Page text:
Summer is a very popular time for weddings. The weather warms up, birds chirp, and love is in the air. As attorneys, we often marvel at how little couples need to do to get legally married. Despite the fact that marriage is a complex legal relationship, most couples don’t realize the contractual terms that they’ve agreed to when they tie the knot. Here are a few things to consider before you walk down the aisle.
- Property. Upon death or divorce, the law will impose certain rules about how your property is divided. Most property and debt that the couple accrues during the marriage will be considered “marital” and will, therefore, be divided “equitably” upon divorce. This includes property that spouses may consider separate during their marriage such as business interests, credit card debt, etc. Upon death, spouses stand to inherit their spouse’s estate. In Minnesota, spouses cannot fully disinherit their spouse from taking their property upon death, even with a will in place.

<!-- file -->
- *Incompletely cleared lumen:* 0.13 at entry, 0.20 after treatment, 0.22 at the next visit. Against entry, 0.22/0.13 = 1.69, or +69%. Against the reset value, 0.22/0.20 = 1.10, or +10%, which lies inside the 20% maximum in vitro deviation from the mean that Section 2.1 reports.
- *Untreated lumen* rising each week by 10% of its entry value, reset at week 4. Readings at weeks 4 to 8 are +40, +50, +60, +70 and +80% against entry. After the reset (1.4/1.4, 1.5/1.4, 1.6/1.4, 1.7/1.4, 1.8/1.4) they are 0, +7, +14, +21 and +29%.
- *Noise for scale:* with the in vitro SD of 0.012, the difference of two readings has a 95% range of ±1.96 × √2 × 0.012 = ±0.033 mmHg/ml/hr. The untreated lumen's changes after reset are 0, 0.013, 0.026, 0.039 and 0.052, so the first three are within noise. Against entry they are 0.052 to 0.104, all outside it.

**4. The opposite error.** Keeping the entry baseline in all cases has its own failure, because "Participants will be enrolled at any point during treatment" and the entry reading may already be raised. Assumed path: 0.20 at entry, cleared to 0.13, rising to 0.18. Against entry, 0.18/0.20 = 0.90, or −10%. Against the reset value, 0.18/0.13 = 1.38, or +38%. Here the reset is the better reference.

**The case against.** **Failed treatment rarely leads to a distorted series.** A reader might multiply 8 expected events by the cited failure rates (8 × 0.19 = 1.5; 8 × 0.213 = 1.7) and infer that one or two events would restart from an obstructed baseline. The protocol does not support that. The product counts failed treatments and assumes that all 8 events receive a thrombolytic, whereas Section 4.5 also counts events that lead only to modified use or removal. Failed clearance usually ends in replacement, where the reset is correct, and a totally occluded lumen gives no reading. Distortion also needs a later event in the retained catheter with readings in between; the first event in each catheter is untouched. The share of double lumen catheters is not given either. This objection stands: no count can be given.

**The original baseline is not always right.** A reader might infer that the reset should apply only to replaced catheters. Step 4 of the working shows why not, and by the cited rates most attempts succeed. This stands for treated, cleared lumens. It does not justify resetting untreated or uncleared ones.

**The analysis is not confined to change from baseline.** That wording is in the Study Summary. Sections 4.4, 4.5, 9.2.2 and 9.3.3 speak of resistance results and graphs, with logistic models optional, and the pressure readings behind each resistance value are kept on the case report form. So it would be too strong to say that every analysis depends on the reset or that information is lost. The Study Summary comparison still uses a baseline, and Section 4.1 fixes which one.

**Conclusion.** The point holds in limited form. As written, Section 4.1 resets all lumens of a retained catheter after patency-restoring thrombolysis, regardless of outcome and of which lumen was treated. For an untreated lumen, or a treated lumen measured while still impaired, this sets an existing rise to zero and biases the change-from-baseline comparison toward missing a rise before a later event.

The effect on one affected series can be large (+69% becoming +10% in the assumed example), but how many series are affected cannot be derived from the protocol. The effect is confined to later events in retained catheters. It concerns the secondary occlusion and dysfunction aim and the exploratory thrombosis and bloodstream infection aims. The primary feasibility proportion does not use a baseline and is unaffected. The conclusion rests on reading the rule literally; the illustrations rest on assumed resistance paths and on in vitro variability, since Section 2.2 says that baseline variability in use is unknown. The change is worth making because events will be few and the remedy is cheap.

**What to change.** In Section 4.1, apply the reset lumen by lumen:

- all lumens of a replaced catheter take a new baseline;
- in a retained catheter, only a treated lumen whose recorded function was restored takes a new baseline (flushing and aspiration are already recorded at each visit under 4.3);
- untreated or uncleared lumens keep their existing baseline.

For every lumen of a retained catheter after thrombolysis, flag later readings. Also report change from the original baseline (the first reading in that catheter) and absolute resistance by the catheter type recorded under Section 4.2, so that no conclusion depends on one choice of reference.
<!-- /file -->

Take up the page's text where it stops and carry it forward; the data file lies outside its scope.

- Benefits. As legal family members, spouses may be able to participate in their spouse’s health insurance plan, retirement plans, etc. That’s generally a significant incentive for folks considering marriage, but there is a downside, too. After marriage, some people find that they are disqualified from federal or state benefits, because, as a married couple, their collective income is too high to qualify.
- Babies. There is a presumption that the child born to a married couple is the child of the two individuals in the couple. However, this is a presumption only, which means that it can be rebutted (disputed /challenged) and there’s no clear definition of who can bring such a claim. DLO strongly encourages couples where one parent is not biologically related to avoid relying on this presumption, and instead to move forward with the adoption process to irrefutably establish the parent-child relationship between a child and each of their parents, even if the parents are married.
Have questions? Want more information? Be in touch and we can discuss your options with you. There are many ways to alter the default rules, such as prenups and postnups, estate planning, adoptions, and more.